Microsoft's Windows Vista operating system is proving far less popular with new PC buyers than Windows XP did during XP's first year on the market, if statements by company chairman Bill Gates at this week's Consumer Electronics Show are any measure.
Gates, in Las Vegas Sunday, boasted that Microsoft has sold more than 100 million copies of Windows Vista since the OS launched last January.
While the number at first sounds impressive, it in fact indicates that the company's once dominant grip on the OS market is loosening. Based on Gates' statement, Windows Vista was aboard just 39% of the PC's that shipped in 2007.
And Vista, in terms of units shipped, only marginally outperformed first year sales of Windows XP according to Gates' numbers -- despite the fact that the PC market has almost doubled in size since XP launched in the post 9-11 gloom of late 2001.
Speaking five years ago at CES 2003, Gates said that Windows XP in its first full year on the market sold more than 89 million copies, according to a Microsoft record of the event.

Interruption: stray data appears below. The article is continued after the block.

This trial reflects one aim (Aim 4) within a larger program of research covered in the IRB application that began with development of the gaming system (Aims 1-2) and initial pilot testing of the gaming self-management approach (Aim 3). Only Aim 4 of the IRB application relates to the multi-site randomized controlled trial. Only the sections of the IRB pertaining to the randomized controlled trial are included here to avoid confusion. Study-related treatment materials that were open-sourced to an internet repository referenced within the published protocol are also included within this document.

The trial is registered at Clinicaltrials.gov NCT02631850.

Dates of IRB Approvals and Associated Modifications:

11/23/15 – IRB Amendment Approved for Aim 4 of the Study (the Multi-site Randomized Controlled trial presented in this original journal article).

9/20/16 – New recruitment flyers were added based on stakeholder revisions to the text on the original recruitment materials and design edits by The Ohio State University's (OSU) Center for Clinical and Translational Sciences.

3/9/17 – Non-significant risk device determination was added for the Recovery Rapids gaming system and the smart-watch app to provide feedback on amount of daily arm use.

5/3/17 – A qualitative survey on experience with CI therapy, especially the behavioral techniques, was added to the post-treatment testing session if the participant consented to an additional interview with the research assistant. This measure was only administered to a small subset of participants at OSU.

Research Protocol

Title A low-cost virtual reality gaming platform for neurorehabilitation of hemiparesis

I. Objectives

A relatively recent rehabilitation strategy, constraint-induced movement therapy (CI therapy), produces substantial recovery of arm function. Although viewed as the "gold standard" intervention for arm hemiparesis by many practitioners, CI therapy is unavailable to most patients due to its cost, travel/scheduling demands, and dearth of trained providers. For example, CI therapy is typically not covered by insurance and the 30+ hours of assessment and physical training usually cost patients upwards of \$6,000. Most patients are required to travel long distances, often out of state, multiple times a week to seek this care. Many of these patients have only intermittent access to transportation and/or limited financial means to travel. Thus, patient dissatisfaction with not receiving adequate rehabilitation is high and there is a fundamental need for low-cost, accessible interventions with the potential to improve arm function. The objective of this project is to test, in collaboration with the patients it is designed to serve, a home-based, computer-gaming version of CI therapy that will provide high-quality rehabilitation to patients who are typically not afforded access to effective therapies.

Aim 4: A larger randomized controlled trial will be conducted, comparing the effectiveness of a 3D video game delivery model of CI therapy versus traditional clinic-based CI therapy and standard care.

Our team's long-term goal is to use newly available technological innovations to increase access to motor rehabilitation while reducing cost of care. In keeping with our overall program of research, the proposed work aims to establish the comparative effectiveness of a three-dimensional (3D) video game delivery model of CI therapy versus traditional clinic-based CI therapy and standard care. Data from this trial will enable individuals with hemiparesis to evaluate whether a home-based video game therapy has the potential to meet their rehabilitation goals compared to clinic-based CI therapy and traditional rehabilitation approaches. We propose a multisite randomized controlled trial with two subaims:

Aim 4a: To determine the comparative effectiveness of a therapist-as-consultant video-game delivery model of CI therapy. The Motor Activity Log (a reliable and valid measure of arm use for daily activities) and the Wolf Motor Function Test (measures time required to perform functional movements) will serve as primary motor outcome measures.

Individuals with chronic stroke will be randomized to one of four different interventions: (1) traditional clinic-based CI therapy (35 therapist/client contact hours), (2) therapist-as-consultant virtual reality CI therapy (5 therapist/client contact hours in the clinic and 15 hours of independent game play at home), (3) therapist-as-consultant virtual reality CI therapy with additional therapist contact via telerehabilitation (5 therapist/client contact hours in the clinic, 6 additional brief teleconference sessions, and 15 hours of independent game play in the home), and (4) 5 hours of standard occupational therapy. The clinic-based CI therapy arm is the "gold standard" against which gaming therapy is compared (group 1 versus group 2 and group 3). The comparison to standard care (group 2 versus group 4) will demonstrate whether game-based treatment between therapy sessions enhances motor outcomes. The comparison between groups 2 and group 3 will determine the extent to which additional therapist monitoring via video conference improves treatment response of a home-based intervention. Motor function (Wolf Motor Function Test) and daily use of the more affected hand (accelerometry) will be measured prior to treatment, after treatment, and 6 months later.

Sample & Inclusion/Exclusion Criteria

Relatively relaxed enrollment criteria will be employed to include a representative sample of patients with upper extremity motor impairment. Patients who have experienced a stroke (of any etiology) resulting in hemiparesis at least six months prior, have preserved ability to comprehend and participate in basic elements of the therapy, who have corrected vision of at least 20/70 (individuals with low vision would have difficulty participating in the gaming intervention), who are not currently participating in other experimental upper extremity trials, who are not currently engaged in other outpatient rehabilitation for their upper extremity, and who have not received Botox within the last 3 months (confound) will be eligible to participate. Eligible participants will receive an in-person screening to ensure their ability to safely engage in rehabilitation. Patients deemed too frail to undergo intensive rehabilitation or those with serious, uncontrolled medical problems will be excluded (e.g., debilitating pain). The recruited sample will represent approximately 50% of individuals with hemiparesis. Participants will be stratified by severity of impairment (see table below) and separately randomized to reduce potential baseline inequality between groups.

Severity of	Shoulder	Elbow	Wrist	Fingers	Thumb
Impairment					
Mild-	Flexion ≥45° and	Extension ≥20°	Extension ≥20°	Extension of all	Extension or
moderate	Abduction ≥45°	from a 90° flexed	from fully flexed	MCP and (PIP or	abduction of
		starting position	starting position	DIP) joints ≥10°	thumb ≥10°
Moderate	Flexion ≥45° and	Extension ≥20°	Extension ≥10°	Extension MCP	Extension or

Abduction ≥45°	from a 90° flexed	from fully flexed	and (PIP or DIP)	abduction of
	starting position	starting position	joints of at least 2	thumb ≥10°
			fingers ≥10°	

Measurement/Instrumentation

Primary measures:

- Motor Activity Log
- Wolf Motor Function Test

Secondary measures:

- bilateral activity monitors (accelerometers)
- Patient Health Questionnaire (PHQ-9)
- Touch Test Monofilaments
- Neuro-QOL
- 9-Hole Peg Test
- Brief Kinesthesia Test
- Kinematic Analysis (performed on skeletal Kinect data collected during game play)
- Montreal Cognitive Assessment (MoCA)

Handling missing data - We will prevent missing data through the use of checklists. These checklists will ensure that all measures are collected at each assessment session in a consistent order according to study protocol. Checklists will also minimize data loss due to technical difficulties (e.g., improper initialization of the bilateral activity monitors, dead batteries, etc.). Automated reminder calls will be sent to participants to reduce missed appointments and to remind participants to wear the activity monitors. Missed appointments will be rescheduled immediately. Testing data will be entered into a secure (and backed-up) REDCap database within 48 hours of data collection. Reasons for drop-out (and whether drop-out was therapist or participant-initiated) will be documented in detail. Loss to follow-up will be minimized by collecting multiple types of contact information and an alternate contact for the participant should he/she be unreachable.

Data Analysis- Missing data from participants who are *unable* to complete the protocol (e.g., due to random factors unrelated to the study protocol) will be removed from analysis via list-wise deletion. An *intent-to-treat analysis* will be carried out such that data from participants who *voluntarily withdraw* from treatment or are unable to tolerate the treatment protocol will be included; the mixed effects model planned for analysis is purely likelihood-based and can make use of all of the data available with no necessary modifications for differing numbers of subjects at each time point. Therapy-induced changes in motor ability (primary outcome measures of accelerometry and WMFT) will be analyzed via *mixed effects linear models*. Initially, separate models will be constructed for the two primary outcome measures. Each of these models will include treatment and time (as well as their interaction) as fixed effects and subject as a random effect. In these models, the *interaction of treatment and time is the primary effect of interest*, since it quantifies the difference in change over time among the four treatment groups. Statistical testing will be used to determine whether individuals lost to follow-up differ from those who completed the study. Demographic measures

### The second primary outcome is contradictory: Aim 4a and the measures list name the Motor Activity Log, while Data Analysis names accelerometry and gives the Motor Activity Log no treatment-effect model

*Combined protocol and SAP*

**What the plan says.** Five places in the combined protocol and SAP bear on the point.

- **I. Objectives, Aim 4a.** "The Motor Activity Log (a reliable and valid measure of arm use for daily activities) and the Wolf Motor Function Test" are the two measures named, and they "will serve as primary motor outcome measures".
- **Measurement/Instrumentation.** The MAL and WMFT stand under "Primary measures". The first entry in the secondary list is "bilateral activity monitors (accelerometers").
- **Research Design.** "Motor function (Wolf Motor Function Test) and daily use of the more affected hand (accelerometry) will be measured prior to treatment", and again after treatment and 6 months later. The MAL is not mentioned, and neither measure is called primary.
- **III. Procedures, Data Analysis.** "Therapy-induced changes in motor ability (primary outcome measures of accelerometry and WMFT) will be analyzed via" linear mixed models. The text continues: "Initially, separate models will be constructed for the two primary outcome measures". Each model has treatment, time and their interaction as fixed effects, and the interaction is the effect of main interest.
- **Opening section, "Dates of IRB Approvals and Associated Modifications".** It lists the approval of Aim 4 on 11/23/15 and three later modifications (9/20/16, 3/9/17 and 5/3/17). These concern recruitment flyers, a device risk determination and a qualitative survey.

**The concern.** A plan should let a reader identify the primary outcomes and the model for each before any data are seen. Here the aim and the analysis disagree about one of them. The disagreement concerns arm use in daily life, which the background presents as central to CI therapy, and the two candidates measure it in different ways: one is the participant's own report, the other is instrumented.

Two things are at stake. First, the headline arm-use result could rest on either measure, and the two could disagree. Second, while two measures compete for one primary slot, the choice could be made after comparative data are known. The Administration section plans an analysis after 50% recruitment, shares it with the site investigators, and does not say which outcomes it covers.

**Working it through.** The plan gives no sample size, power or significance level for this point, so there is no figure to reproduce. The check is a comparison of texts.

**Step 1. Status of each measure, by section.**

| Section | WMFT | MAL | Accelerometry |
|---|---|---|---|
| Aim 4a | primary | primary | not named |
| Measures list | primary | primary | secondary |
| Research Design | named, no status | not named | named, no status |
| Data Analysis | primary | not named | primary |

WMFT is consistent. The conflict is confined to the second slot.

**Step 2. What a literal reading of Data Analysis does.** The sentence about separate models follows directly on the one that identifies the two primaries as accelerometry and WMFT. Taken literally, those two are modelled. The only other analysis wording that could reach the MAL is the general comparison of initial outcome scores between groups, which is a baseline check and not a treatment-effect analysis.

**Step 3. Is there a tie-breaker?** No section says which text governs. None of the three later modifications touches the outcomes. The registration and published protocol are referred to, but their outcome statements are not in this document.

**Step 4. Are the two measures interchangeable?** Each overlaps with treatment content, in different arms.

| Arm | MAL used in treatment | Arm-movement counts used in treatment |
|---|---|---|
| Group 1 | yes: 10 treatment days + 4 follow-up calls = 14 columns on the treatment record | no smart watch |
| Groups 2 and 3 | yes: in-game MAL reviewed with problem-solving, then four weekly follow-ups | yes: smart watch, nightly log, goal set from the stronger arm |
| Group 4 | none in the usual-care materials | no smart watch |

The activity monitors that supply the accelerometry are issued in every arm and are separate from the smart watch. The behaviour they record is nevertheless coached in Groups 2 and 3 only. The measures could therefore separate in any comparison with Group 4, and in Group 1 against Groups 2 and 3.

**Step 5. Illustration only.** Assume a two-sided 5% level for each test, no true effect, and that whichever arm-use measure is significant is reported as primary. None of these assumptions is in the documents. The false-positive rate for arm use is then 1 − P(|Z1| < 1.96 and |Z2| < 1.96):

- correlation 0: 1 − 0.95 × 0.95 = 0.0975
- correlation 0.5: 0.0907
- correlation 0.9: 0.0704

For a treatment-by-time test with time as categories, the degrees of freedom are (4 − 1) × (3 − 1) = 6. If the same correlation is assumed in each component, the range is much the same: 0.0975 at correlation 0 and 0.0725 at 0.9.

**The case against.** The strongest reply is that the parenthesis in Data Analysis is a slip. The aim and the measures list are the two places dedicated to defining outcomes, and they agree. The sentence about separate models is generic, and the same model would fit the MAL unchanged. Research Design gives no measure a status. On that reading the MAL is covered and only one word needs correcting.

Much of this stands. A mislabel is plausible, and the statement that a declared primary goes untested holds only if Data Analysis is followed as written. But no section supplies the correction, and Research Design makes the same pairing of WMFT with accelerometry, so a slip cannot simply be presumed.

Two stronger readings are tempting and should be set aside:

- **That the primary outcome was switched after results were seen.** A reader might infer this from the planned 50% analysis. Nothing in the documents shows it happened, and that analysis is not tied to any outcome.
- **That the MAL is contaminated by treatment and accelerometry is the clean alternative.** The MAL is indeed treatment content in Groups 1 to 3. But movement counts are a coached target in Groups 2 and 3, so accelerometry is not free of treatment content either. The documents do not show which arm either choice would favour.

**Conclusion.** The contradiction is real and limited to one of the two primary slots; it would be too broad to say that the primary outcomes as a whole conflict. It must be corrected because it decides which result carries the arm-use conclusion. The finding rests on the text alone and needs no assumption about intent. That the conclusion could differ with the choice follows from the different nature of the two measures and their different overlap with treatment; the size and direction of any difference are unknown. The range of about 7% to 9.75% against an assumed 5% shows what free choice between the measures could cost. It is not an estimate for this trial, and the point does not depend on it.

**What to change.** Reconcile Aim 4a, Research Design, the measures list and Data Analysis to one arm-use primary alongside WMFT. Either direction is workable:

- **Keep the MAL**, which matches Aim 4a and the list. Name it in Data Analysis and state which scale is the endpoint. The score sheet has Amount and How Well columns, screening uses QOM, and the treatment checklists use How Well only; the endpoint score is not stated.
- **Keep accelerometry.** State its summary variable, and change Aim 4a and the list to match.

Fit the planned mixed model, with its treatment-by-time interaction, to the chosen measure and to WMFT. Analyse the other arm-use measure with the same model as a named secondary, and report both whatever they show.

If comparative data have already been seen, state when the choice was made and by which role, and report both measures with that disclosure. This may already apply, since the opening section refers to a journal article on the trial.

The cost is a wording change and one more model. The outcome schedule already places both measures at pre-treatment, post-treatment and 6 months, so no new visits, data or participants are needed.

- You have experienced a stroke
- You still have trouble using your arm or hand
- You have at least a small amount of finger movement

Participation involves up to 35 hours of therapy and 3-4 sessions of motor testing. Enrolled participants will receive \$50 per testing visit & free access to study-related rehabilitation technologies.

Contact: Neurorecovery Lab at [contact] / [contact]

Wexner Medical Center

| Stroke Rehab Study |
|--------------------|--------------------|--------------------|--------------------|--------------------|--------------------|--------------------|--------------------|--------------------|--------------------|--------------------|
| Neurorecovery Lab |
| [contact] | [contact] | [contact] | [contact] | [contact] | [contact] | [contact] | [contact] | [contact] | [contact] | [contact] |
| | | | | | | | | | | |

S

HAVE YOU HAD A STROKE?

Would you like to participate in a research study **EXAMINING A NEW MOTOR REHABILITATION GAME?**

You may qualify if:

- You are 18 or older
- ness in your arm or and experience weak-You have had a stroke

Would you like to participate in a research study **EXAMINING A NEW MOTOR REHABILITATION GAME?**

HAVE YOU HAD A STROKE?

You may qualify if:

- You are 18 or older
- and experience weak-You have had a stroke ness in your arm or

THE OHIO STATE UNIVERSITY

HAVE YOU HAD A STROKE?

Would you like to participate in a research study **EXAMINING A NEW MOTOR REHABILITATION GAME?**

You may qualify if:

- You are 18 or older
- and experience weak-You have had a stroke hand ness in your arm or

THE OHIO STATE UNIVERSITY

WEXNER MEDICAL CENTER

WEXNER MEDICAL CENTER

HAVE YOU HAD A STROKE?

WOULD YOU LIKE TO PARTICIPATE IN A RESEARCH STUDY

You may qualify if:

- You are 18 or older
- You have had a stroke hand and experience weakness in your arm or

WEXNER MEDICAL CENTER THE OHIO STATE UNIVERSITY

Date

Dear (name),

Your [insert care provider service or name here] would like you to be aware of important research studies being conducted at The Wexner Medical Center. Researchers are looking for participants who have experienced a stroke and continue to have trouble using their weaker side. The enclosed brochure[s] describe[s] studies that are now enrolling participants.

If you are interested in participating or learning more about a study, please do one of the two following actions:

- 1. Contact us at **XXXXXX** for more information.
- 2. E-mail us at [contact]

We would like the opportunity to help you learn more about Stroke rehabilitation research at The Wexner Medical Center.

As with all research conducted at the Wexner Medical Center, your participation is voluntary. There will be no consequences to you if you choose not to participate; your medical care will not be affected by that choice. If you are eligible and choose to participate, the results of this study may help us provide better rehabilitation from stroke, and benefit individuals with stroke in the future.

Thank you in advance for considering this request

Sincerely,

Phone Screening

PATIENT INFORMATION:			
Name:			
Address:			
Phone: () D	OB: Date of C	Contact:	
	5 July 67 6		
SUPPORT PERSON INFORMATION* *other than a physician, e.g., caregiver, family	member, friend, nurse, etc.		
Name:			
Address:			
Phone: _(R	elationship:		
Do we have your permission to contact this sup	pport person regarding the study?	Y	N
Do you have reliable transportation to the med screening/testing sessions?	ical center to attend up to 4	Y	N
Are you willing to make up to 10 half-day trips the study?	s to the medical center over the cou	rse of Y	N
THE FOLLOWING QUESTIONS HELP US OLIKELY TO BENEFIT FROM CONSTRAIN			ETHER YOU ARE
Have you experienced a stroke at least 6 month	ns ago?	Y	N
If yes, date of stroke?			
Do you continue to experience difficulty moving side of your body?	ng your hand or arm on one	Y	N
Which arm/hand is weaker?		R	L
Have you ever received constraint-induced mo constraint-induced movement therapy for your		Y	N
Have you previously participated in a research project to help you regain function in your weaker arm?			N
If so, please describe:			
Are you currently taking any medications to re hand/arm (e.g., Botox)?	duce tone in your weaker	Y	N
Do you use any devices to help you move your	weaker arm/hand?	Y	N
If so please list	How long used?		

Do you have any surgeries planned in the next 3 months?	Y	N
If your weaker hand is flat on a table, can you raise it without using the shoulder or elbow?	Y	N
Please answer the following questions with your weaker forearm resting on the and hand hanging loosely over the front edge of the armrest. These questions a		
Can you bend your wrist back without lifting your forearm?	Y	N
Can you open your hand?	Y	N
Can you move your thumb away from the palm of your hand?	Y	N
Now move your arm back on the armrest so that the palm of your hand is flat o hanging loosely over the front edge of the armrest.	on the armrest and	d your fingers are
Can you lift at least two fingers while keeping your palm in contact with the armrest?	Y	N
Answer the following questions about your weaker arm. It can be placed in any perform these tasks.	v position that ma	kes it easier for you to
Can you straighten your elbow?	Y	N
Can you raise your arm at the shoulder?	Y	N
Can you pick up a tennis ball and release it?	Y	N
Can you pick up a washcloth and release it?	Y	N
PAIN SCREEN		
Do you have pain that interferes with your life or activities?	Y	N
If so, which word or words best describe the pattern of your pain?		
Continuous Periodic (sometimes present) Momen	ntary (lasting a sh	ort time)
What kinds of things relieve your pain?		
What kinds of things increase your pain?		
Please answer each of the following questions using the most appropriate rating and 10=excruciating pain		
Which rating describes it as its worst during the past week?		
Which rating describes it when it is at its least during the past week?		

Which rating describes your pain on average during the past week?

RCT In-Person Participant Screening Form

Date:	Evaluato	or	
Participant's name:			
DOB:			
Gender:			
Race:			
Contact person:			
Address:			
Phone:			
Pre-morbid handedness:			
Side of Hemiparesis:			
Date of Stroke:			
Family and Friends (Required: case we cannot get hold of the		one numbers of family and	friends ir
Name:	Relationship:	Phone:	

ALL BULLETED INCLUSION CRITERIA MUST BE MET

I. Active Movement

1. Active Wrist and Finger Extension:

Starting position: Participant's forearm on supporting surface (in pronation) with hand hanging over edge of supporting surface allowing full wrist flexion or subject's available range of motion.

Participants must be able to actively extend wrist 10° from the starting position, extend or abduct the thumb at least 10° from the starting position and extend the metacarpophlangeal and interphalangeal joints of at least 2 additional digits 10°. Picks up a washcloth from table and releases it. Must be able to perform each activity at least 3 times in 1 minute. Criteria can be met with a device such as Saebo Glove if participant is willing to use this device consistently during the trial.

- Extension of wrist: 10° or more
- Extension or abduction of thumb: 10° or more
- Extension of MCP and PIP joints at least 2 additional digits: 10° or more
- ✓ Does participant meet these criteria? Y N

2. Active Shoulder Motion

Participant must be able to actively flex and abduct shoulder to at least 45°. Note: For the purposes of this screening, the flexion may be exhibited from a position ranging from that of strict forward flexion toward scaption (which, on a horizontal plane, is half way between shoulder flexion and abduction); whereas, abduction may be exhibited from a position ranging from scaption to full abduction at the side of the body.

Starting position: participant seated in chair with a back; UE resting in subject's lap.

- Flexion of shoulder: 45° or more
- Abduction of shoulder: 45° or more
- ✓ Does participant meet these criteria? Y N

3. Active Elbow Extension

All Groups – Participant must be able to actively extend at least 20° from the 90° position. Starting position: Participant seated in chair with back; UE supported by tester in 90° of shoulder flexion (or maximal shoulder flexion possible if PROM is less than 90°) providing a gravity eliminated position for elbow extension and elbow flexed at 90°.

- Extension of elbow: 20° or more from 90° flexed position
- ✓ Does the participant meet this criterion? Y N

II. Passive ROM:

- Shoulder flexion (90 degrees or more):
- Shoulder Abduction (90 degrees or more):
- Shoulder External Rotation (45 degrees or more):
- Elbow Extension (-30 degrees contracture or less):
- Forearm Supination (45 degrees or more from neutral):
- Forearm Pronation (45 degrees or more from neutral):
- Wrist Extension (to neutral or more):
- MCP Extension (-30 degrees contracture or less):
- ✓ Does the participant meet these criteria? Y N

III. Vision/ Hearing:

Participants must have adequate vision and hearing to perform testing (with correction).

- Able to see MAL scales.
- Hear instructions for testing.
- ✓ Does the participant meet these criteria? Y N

Assuming Gates is using consistent measurements across time -- and any failure to do so would raise questions about Microsoft's reporting tactics -- first year Vista unit sales have exceeded first year XP unit sales by little more than 10%.
Windows XP launched in October 2001. According To Gartner Dataquest, worldwide PC shipments in 2002 totaled 132.4 million units. Windows Vista launched in January of 2007 -- a year in which PC shipments will have totaled 255.7 million units when the final tallies are in, according to Gartner.
Gates' statements at the 2003 and 2008 Consumer Electronics Shows thus reveal -- calculating roughly -- that Windows XP captured about 67% of the new PC market during its first year. Vista, by contrast, captured just 39%, or less than half, of new PC shipments in 2007.
The numbers are no doubt troubling for Microsoft, which spent millions of dollars developing and promoting Windows Vista.
Despite the efforts, many corporate and individual PC users have turned their backs on Vista -- citing concerns about its resource requirements and compatibility with older applications.
A survey published by InformationWeek last year revealed that 30% of corporate desktop managers have no plans to upgrade their company's PC's to Vista -- ever.
Contributing to Vista's woes is the fact that new desktop alternatives to the Windows operating system have emerged in recent years -- including Apple's beefed up Leopard OS and open source offerings from Ubuntu and other Linux distributors.